1902 Encyclopedia > Agriculture > Italian Ryegrass

(Part 64)


Italian Ryegrass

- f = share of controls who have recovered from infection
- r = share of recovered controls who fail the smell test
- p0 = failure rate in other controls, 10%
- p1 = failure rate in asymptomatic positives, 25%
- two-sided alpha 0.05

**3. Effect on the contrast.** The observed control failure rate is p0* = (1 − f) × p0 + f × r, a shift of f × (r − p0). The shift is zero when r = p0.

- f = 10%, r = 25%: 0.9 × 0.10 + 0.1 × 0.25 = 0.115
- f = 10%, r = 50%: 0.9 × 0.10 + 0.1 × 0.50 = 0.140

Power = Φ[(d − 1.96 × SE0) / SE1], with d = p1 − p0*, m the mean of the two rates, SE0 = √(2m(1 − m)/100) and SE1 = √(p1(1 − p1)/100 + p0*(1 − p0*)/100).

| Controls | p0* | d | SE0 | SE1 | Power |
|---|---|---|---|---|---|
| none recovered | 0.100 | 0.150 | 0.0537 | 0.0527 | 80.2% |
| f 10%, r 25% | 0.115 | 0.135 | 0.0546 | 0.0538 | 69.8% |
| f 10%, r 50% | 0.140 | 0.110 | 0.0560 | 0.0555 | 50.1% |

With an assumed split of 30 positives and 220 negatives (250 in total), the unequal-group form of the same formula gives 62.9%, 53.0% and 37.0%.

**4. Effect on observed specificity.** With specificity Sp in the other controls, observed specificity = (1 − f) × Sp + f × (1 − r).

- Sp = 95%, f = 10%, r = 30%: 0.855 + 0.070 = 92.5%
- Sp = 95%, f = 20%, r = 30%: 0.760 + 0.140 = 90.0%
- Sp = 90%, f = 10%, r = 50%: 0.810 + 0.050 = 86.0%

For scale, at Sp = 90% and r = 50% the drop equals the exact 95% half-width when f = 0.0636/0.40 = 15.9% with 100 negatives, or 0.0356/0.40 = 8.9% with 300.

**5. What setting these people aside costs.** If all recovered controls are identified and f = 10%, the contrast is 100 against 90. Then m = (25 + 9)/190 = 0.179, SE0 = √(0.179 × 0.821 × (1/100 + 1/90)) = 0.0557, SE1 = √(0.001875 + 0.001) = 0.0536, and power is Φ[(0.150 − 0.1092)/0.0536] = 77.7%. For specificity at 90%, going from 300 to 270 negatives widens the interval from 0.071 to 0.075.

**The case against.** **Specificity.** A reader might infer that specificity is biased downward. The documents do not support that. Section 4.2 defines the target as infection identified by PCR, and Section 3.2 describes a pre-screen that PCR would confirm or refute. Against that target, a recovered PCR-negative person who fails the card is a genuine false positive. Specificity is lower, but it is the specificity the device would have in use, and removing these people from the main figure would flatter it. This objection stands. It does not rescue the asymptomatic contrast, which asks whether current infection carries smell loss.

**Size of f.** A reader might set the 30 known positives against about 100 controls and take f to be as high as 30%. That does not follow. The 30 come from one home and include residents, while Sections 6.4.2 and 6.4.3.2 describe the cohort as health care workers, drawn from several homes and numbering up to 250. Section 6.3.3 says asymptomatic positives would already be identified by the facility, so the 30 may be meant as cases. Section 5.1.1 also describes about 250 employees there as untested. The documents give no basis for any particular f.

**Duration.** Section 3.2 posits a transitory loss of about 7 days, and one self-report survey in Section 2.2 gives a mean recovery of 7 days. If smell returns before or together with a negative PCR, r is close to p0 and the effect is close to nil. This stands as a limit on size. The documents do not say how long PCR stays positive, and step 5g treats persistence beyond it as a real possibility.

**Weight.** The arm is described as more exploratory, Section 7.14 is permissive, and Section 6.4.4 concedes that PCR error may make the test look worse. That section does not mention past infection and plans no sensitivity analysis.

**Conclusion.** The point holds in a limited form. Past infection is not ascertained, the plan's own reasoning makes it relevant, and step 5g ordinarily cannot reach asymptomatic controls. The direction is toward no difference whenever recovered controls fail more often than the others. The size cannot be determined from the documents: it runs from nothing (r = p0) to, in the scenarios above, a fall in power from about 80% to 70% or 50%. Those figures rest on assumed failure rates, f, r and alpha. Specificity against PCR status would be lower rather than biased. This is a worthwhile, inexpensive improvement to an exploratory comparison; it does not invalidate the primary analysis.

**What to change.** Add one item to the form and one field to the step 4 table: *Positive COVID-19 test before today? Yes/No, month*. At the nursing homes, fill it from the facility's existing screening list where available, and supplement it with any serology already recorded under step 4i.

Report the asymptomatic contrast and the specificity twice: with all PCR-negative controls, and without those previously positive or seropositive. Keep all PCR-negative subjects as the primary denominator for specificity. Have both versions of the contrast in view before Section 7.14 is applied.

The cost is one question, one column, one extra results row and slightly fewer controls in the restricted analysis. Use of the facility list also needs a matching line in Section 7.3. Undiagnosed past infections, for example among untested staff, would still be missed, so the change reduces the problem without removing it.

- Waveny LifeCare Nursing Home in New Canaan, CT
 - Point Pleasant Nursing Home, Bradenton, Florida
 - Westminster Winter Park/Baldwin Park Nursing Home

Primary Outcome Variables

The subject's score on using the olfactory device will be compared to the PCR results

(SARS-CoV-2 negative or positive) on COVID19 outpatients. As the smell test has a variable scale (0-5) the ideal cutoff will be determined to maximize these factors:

Italian ryegrass can be cultivated over as wide a range of soils and climate as any forage crop which we possess, and its value for soiling is every day getting to be more generally appreciated. When first introduced, and indeed until very recently, it was chieftly sown in mixture with other grasses and clovers for pasturage, a purpose to which it is well adapted from its early and rapid growth in spring. Its true function, however, is to produce green food for soiling, for which purpose it is probably unrivalled. It is in connection with the system of irrigation with liquid manure that is astonishing powers have been most fully developed. When grown for this purpose it is sown in April, on land that has borne a grain crop after turnips or summer fallow. If sown with a grain crop as thickly as is requisite, it grows to nearly the height of the grain, and both are injured. A liberal dressing of farm-yard dung is spread upon the stubble in autumn, and immediately ploughed in. In the end of Mach or beginning of April the land is prepared for the seed by being stirred with the grubber and then well harrowed. The seed, at the rate of 4 bushels per acre, is then sown in the way already described for clover and grass seeds. When the liquid manure system is practiced, the crop is watered as soon as the young plants are about an inch high, and so rapid is its growth in favourable circumstances that a cutting of 10 tons per acre has in some cases been obtained six weeks after sowing. When there is no provision for supplying liquid manure, a top-dressing of guano, nitrate of soda, soot, or the first two articles mixed, is applied by hand-sowing, care being taken to give this dressing when rain seems at hand or has just fallen. A similar top-dressing is repeated after each cutting, by which means three cuttings are ordinarily obtained from the same space in one season. A very great quantity of stock can thus be supported from a very limited extent of ground. This grass is also found to be very grateful to the palates of horses, cattle, and sheep, which all thrive upon it. Though so very succulent, it does not produce purging in the animals fed upon it. It is peculiarly suitable feeding for milch cows, as appears from the published account at Canning Park. Such results as those obtained by Mr Kennedy and others are not to be expected unless under similar conditions; but on good loams, clean and in good heart, and under such treatment as is described at the beginning of this section, as large crops of this grass as of red clover may be reckoned on, with at least equal feeding powers, and with a degree of certainty which the farmer cannot now entertain in regard to the latter crop. If it is regularly mown when the ear begins to show and care taken never to allow the seed to form, it is fully ascertained that this grass will grow abundantly for a second year, with the advantage of being ready for use very much earlier than in its first season. It is sometimes sown in autumn, but those who have had the fullest experience in its cultivation give a decided preference to spring sowing, either after a grain crop which has followed a green crop or fallow, or at once after turnips. It is of great importance to get fresh and genuine seed. That directly imported from Italy yields the best crop when otherwise good. As a proof of the fondness of sheep for this grass, it has been observed that when it had been sown in mixture with red clover and cut for hay, sheep, on being turned into the aftermath, eat down the Italian ryegrass in preference to the clover.

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